April 20, 2018, 1:33 am
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1 Philippine Peso = 0.07053 UAE Dirham
1 Philippine Peso = 1.99923 Albanian Lek
1 Philippine Peso = 0.03418 Neth Antilles Guilder
1 Philippine Peso = 0.38677 Argentine Peso
1 Philippine Peso = 0.02467 Australian Dollar
1 Philippine Peso = 0.03418 Aruba Florin
1 Philippine Peso = 0.03841 Barbados Dollar
1 Philippine Peso = 1.59228 Bangladesh Taka
1 Philippine Peso = 0.03034 Bulgarian Lev
1 Philippine Peso = 0.00724 Bahraini Dinar
1 Philippine Peso = 33.62742 Burundi Franc
1 Philippine Peso = 0.0192 Bermuda Dollar
1 Philippine Peso = 0.02503 Brunei Dollar
1 Philippine Peso = 0.13175 Bolivian Boliviano
1 Philippine Peso = 0.06526 Brazilian Real
1 Philippine Peso = 0.0192 Bahamian Dollar
1 Philippine Peso = 1.26032 Bhutan Ngultrum
1 Philippine Peso = 0.18403 Botswana Pula
1 Philippine Peso = 384.48243 Belarus Ruble
1 Philippine Peso = 0.03837 Belize Dollar
1 Philippine Peso = 0.02421 Canadian Dollar
1 Philippine Peso = 0.01858 Swiss Franc
1 Philippine Peso = 11.41406 Chilean Peso
1 Philippine Peso = 0.12052 Chinese Yuan
1 Philippine Peso = 52.12791 Colombian Peso
1 Philippine Peso = 10.7778 Costa Rica Colon
1 Philippine Peso = 0.0192 Cuban Peso
1 Philippine Peso = 1.71039 Cape Verde Escudo
1 Philippine Peso = 0.39282 Czech Koruna
1 Philippine Peso = 3.39601 Djibouti Franc
1 Philippine Peso = 0.11551 Danish Krone
1 Philippine Peso = 0.94891 Dominican Peso
1 Philippine Peso = 2.1798 Algerian Dinar
1 Philippine Peso = 0.24262 Estonian Kroon
1 Philippine Peso = 0.33916 Egyptian Pound
1 Philippine Peso = 0.52276 Ethiopian Birr
1 Philippine Peso = 0.01551 Euro
1 Philippine Peso = 0.03865 Fiji Dollar
1 Philippine Peso = 0.01348 Falkland Islands Pound
1 Philippine Peso = 0.01349 British Pound
1 Philippine Peso = 0.08525 Ghanaian Cedi
1 Philippine Peso = 0.89975 Gambian Dalasi
1 Philippine Peso = 172.80584 Guinea Franc
1 Philippine Peso = 0.14089 Guatemala Quetzal
1 Philippine Peso = 3.95007 Guyana Dollar
1 Philippine Peso = 0.15072 Hong Kong Dollar
1 Philippine Peso = 0.45249 Honduras Lempira
1 Philippine Peso = 0.11491 Croatian Kuna
1 Philippine Peso = 1.24505 Haiti Gourde
1 Philippine Peso = 4.8093 Hungarian Forint
1 Philippine Peso = 264.60534 Indonesian Rupiah
1 Philippine Peso = 0.06739 Israeli Shekel
1 Philippine Peso = 1.26727 Indian Rupee
1 Philippine Peso = 22.73862 Iraqi Dinar
1 Philippine Peso = 806.60649 Iran Rial
1 Philippine Peso = 1.91031 Iceland Krona
1 Philippine Peso = 2.37565 Jamaican Dollar
1 Philippine Peso = 0.01361 Jordanian Dinar
1 Philippine Peso = 2.06171 Japanese Yen
1 Philippine Peso = 1.92145 Kenyan Shilling
1 Philippine Peso = 1.32194 Kyrgyzstan Som
1 Philippine Peso = 76.97331 Cambodia Riel
1 Philippine Peso = 7.61206 Comoros Franc
1 Philippine Peso = 17.28442 North Korean Won
1 Philippine Peso = 20.40042 Korean Won
1 Philippine Peso = 0.00575 Kuwaiti Dinar
1 Philippine Peso = 0.01575 Cayman Islands Dollar
1 Philippine Peso = 6.25043 Kazakhstan Tenge
1 Philippine Peso = 158.93989 Lao Kip
1 Philippine Peso = 28.9034 Lebanese Pound
1 Philippine Peso = 2.99693 Sri Lanka Rupee
1 Philippine Peso = 2.50451 Liberian Dollar
1 Philippine Peso = 0.22892 Lesotho Loti
1 Philippine Peso = 0.05855 Lithuanian Lita
1 Philippine Peso = 0.01192 Latvian Lat
1 Philippine Peso = 0.02543 Libyan Dinar
1 Philippine Peso = 0.17577 Moroccan Dirham
1 Philippine Peso = 0.31452 Moldovan Leu
1 Philippine Peso = 0.94968 Macedonian Denar
1 Philippine Peso = 25.52333 Myanmar Kyat
1 Philippine Peso = 45.86134 Mongolian Tugrik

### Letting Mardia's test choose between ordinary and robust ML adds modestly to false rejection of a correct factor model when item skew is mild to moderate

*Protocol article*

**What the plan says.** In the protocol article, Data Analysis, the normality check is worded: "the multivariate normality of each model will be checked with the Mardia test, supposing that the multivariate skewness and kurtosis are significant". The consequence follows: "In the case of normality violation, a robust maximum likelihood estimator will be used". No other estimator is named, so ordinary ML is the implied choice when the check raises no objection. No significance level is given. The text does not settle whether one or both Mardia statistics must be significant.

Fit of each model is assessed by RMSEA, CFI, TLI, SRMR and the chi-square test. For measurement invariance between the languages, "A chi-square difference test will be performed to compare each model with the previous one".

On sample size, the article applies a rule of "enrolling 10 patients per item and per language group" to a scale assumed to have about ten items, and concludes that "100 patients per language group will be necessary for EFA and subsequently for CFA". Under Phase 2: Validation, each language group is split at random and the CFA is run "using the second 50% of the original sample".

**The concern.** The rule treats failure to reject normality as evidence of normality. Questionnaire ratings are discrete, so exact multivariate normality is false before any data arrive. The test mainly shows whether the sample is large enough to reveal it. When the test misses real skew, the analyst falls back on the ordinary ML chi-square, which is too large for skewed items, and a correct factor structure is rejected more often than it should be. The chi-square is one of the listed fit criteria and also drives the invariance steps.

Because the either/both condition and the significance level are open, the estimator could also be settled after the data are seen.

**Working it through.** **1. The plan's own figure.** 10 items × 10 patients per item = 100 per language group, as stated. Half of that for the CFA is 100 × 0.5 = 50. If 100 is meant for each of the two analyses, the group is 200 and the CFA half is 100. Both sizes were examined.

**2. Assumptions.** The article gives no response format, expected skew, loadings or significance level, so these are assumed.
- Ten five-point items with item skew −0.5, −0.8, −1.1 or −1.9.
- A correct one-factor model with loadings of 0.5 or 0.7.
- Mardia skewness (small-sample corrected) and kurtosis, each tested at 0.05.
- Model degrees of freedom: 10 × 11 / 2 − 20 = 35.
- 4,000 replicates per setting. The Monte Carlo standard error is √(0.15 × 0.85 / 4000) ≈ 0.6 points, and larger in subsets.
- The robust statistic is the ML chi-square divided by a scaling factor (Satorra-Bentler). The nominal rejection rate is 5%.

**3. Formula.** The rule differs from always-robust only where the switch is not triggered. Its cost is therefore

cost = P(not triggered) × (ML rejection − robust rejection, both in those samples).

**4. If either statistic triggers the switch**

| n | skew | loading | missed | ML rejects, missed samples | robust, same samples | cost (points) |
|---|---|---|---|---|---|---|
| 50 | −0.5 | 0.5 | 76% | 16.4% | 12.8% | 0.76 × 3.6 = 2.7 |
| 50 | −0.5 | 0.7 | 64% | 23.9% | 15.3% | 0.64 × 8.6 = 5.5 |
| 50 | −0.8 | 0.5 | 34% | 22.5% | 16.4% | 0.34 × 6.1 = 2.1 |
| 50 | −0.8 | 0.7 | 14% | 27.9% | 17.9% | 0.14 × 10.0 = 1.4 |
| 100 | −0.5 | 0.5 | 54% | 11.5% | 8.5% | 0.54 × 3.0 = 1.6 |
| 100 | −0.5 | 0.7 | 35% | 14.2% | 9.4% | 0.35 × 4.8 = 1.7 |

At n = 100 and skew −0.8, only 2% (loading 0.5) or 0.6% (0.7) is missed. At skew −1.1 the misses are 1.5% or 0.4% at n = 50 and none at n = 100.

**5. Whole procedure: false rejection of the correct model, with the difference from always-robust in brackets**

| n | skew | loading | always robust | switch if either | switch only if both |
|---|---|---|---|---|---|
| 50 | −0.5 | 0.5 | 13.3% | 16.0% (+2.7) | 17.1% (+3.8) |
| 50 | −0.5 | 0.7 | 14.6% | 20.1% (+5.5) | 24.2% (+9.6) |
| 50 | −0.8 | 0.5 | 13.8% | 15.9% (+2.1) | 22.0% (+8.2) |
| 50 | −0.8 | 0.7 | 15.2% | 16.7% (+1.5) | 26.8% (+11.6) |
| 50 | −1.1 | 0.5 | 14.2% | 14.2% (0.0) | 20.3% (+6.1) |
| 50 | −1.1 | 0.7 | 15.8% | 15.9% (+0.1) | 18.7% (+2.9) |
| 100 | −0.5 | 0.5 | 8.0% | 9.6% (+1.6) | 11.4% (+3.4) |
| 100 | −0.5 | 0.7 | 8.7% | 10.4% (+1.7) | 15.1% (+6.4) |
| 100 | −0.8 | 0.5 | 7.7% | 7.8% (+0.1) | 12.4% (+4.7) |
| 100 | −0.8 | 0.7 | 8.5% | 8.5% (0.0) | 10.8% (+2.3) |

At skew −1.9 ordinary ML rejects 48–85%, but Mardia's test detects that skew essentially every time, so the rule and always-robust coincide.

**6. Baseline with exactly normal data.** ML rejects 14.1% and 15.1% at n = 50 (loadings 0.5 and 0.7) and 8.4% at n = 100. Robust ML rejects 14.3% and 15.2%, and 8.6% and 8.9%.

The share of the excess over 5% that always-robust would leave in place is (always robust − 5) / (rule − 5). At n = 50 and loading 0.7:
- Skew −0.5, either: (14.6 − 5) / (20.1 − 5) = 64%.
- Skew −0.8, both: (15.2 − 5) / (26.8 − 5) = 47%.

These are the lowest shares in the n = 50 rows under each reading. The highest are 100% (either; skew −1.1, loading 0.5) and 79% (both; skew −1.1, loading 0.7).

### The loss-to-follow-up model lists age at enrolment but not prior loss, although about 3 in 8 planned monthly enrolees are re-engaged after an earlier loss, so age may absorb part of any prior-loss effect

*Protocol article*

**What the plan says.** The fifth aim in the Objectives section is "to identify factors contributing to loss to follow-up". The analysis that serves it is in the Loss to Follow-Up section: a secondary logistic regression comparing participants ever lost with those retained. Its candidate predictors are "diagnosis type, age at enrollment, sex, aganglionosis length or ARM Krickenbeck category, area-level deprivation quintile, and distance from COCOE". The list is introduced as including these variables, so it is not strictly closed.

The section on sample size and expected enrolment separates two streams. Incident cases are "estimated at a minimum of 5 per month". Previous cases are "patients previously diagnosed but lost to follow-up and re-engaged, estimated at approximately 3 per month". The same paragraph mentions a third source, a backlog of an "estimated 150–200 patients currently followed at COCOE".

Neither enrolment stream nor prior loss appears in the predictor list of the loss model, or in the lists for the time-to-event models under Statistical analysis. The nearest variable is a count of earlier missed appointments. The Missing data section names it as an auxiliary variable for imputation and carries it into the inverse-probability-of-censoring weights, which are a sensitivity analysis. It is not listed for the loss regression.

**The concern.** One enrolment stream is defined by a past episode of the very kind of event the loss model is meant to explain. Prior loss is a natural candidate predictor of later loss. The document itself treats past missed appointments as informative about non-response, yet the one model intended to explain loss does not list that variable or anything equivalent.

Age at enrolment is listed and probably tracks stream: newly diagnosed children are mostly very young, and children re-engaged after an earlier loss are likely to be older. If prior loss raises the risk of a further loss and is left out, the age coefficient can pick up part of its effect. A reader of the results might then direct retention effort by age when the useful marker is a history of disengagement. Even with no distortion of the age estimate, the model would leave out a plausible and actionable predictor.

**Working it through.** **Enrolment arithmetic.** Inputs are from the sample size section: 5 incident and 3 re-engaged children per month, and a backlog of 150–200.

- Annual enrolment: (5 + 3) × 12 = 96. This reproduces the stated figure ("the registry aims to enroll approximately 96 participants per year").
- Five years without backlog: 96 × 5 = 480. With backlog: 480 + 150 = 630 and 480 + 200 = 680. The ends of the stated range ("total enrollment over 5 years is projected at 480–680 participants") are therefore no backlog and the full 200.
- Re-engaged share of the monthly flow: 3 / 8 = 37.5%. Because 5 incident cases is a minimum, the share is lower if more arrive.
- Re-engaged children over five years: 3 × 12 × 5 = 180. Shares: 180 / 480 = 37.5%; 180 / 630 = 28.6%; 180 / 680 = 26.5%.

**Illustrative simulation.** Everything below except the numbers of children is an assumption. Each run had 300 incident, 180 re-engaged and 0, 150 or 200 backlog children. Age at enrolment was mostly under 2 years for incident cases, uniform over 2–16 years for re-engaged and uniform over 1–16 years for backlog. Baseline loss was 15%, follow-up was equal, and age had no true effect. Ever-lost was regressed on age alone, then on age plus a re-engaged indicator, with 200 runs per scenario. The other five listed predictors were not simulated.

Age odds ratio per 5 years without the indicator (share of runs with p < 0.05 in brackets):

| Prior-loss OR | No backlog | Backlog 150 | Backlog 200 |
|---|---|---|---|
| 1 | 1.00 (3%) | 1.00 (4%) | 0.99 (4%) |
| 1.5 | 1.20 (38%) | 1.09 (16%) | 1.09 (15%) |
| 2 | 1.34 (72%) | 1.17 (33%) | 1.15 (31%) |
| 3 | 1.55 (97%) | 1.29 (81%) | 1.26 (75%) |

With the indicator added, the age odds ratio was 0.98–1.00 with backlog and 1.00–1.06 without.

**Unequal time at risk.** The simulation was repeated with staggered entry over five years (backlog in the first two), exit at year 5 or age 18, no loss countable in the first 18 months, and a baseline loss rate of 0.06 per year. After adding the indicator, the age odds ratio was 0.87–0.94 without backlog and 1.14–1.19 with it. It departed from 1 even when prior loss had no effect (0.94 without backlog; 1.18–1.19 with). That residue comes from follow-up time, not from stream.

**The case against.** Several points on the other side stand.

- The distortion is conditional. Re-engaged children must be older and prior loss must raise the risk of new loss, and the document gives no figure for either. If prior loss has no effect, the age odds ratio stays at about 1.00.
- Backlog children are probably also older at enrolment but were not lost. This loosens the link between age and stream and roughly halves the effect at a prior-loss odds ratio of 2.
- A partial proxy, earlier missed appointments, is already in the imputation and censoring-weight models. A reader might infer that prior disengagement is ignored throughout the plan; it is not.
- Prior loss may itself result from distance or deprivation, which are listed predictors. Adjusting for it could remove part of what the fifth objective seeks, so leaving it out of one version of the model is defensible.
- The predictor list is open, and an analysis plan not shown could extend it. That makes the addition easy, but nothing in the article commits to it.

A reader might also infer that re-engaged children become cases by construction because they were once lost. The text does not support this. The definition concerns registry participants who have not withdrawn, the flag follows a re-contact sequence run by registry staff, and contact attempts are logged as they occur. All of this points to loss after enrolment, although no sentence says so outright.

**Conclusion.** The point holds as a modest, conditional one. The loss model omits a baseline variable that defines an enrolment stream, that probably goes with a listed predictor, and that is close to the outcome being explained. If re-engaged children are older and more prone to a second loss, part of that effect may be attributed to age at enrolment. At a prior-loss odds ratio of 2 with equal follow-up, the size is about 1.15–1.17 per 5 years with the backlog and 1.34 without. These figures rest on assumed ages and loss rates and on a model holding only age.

1 Philippine Peso = 0.15521 Macau Pataca
1 Philippine Peso = 6.76013 Mauritania Ougulya
1 Philippine Peso = 0.64144 Mauritius Rupee
1 Philippine Peso = 0.29902 Maldives Rufiyaa
1 Philippine Peso = 13.70175 Malawi Kwacha
1 Philippine Peso = 0.35007 Mexican Peso
1 Philippine Peso = 0.07459 Malaysian Ringgit
1 Philippine Peso = 0.22915 Namibian Dollar
1 Philippine Peso = 6.87536 Nigerian Naira
1 Philippine Peso = 0.59554 Nicaragua Cordoba
1 Philippine Peso = 0.14884 Norwegian Krone
1 Philippine Peso = 2.01652 Nepalese Rupee
1 Philippine Peso = 0.02629 New Zealand Dollar
1 Philippine Peso = 0.00739 Omani Rial
1 Philippine Peso = 0.0192 Panama Balboa
1 Philippine Peso = 0.06176 Peruvian Nuevo Sol
1 Philippine Peso = 0.06241 Papua New Guinea Kina
1 Philippine Peso = 1 Philippine Peso
1 Philippine Peso = 2.21836 Pakistani Rupee
1 Philippine Peso = 0.06459 Polish Zloty
1 Philippine Peso = 106.04187 Paraguayan Guarani
1 Philippine Peso = 0.0699 Qatar Rial
1 Philippine Peso = 0.07223 Romanian New Leu
1 Philippine Peso = 1.16816 Russian Rouble
1 Philippine Peso = 16.22066 Rwanda Franc
1 Philippine Peso = 0.07202 Saudi Arabian Riyal
1 Philippine Peso = 0.14768 Solomon Islands Dollar
1 Philippine Peso = 0.25792 Seychelles Rupee
1 Philippine Peso = 0.34667 Sudanese Pound
1 Philippine Peso = 0.161 Swedish Krona
1 Philippine Peso = 0.02513 Singapore Dollar
1 Philippine Peso = 0.01349 St Helena Pound
1 Philippine Peso = 0.42646 Slovak Koruna
1 Philippine Peso = 146.53351 Sierra Leone Leone
1 Philippine Peso = 10.79316 Somali Shilling
1 Philippine Peso = 380.06338 Sao Tome Dobra
1 Philippine Peso = 0.16804 El Salvador Colon
1 Philippine Peso = 9.89015 Syrian Pound
1 Philippine Peso = 0.22917 Swaziland Lilageni
1 Philippine Peso = 0.599 Thai Baht
1 Philippine Peso = 0.04602 Tunisian Dinar
1 Philippine Peso = 0.04292 Tongan paʻanga
1 Philippine Peso = 0.07736 Turkish Lira
1 Philippine Peso = 0.12961 Trinidad Tobago Dollar
1 Philippine Peso = 0.56365 Taiwan Dollar
1 Philippine Peso = 43.7488 Tanzanian Shilling
1 Philippine Peso = 0.50259 Ukraine Hryvnia
1 Philippine Peso = 70.84694 Ugandan Shilling
1 Philippine Peso = 0.0192 United States Dollar
1 Philippine Peso = 0.54158 Uruguayan New Peso
1 Philippine Peso = 154.65719 Uzbekistan Sum
1 Philippine Peso = 1139.831 Venezuelan Bolivar
1 Philippine Peso = 437.43038 Vietnam Dong
1 Philippine Peso = 2.00538 Vanuatu Vatu
1 Philippine Peso = 0.04922 Samoa Tala
1 Philippine Peso = 10.16881 CFA Franc (BEAC)
1 Philippine Peso = 0.05185 East Caribbean Dollar